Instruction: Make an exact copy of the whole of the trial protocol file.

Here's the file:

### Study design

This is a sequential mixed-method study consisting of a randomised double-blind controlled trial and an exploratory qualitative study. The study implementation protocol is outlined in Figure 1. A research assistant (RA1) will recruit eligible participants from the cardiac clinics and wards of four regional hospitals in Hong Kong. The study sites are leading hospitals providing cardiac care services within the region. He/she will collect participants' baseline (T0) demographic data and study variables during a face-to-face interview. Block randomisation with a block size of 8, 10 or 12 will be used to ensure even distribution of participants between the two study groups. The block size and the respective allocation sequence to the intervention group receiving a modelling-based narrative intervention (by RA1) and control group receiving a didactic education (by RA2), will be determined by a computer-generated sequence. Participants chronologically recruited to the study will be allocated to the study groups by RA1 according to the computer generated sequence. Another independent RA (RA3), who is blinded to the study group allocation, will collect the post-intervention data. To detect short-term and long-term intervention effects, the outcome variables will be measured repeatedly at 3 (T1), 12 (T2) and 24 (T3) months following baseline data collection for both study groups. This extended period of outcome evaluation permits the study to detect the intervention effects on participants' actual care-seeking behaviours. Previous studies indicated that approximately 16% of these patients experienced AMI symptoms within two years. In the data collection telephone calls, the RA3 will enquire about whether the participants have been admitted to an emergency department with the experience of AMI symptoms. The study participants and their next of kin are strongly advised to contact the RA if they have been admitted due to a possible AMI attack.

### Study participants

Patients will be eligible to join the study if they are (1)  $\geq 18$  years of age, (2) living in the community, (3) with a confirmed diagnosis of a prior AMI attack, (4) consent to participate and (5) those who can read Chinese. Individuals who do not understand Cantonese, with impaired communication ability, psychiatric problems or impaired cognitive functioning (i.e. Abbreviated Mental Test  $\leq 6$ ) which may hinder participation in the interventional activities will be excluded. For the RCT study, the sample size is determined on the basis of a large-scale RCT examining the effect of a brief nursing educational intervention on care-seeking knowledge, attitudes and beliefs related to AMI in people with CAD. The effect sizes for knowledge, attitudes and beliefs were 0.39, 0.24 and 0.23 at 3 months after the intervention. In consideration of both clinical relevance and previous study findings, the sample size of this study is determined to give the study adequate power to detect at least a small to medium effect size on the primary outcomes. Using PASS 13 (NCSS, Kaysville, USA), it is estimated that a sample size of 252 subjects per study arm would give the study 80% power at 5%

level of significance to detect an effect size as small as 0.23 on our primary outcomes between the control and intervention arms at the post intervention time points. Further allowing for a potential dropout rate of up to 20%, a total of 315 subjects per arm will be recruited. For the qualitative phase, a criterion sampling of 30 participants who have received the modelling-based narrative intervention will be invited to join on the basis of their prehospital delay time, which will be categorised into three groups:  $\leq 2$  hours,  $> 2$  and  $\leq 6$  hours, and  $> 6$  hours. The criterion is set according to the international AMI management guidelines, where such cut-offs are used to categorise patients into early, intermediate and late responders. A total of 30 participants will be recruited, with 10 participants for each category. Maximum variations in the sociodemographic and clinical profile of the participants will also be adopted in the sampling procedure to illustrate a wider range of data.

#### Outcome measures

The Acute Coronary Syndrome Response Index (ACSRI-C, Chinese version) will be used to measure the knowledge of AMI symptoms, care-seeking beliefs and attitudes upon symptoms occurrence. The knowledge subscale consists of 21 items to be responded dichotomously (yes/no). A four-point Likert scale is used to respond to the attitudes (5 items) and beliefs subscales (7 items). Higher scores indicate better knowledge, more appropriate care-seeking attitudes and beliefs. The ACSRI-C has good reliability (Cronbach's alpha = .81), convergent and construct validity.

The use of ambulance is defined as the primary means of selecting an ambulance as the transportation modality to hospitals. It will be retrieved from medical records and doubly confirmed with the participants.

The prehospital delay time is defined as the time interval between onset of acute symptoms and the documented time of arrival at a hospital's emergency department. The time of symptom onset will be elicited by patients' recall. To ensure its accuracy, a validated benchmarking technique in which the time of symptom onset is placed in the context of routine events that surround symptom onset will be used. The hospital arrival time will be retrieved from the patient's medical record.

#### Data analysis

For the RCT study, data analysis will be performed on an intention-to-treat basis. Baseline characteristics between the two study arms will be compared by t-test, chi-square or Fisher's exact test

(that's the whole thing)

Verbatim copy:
### Study design

This is a sequential mixed-method study consisting of a randomised double-blind controlled trial and an exploratory qualitative study. The study implementation protocol is outlined in Figure 1. A research assistant (RA1) will recruit eligible participants from the cardiac clinics and wards of four regional hospitals in Hong Kong. The study sites are leading hospitals providing cardiac care services within the region. He/she will collect participants' baseline (T0) demographic data and study variables during a face-to-face interview. Block randomisation with a block size of 8, 10 or 12 will be used to ensure even distribution of participants between the two study groups. The block size and the respective allocation sequence to the intervention group receiving a modelling-based narrative intervention (by RA1) and control group receiving a didactic education (by RA2), will be determined by a computer-generated sequence. Participants chronologically recruited to the study will be allocated to the study groups by RA1 according to the computer generated sequence. Another independent RA (RA3), who is blinded to the study group allocation, will collect the post-intervention data. To detect short-term and long-term intervention effects, the outcome variables will be measured repeatedly at 3 (T1), 12 (T2) and 24 (T3) months following baseline data collection for both study groups. This extended period of outcome evaluation permits the study to detect the intervention effects on participants' actual care-seeking behaviours. Previous studies indicated that approximately 16% of these patients experienced AMI symptoms within two years. In the data collection telephone calls, the RA3 will enquire about whether the participants have been admitted to an emergency department with the experience of AMI symptoms. The study participants and their next of kin are strongly advised to contact the RA if they have been admitted due to a possible AMI attack.

### Study participants

Patients will be eligible to join the study if they are (1)  $\geq 18$  years of age, (2) living in the community, (3) with a confirmed diagnosis of a prior AMI attack, (4) consent to participate and (5) those who can read Chinese. Individuals who do not understand Cantonese, with impaired communication ability, psychiatric problems or impaired cognitive functioning (i.e. Abbreviated Mental Test  $\leq 6$ ) which may hinder participation in the interventional activities will be excluded. For the RCT study, the sample size is determined on the basis of a large-scale RCT examining the effect of a brief nursing educational intervention on care-seeking knowledge, attitudes and beliefs related to AMI in people with CAD. The effect sizes for knowledge, attitudes and beliefs were 0.39, 0.24 and 0.23 at 3 months after the intervention. In consideration of both clinical relevance and previous study findings, the sample size of this study is determined to give the study adequate power to detect at least a small to medium effect size on the primary outcomes. Using PASS 13 (NCSS, Kaysville, USA), it is estimated that a sample size of 252 subjects per study arm would give the study 80% power at 5%

level of significance to detect an effect size as small as 0.23 on our primary outcomes between the control and intervention arms at the post intervention time points. Further allowing for a potential dropout rate of up to 20%, a total of 315 subjects per arm will be recruited. For the qualitative phase, a criterion sampling of 30 participants who have received the modelling-based narrative intervention will be invited to join on the basis of their prehospital delay time, which will be categorised into three groups:  $\leq 2$  hours,  $> 2$  and  $\leq 6$  hours, and  $> 6$  hours. The criterion is set according to the international AMI management guidelines, where such cut-offs are used to categorise patients into early, intermediate and late responders. A total of 30 participants will be recruited, with 10 participants for each category. Maximum variations in the sociodemographic and clinical profile of the participants will also be adopted in the sampling procedure to illustrate a wider range of data.

#### Outcome measures

The Acute Coronary Syndrome Response Index (ACSRI-C, Chinese version) will be used to measure the knowledge of AMI symptoms, care-seeking beliefs and attitudes upon symptoms occurrence. The knowledge subscale consists of 21 items to be responded dichotomously (yes/no). A four-point Likert scale is used to respond to the attitudes (5 items) and beliefs subscales (7 items). Higher scores indicate better knowledge, more appropriate care-seeking attitudes and beliefs. The ACSRI-C has good reliability (Cronbach's alpha = .81), convergent and construct validity.

The use of ambulance is defined as the primary means of selecting an ambulance as the transportation modality to hospitals. It will be retrieved from medical records and doubly confirmed with the participants.

The prehospital delay time is defined as the time interval between onset of acute symptoms and the documented time of arrival at a hospital's emergency department. The time of symptom onset will be elicited by patients' recall. To ensure its accuracy, a validated benchmarking technique in which the time of symptom onset is placed in the context of routine events that surround symptom onset will be used. The hospital arrival time will be retrieved from the patient's medical record.

#### Data analysis

For the RCT study, data analysis will be performed on an intention-to-treat basis. Baseline characteristics between the two study arms will be compared by t-test, chi-square or Fisher's exact test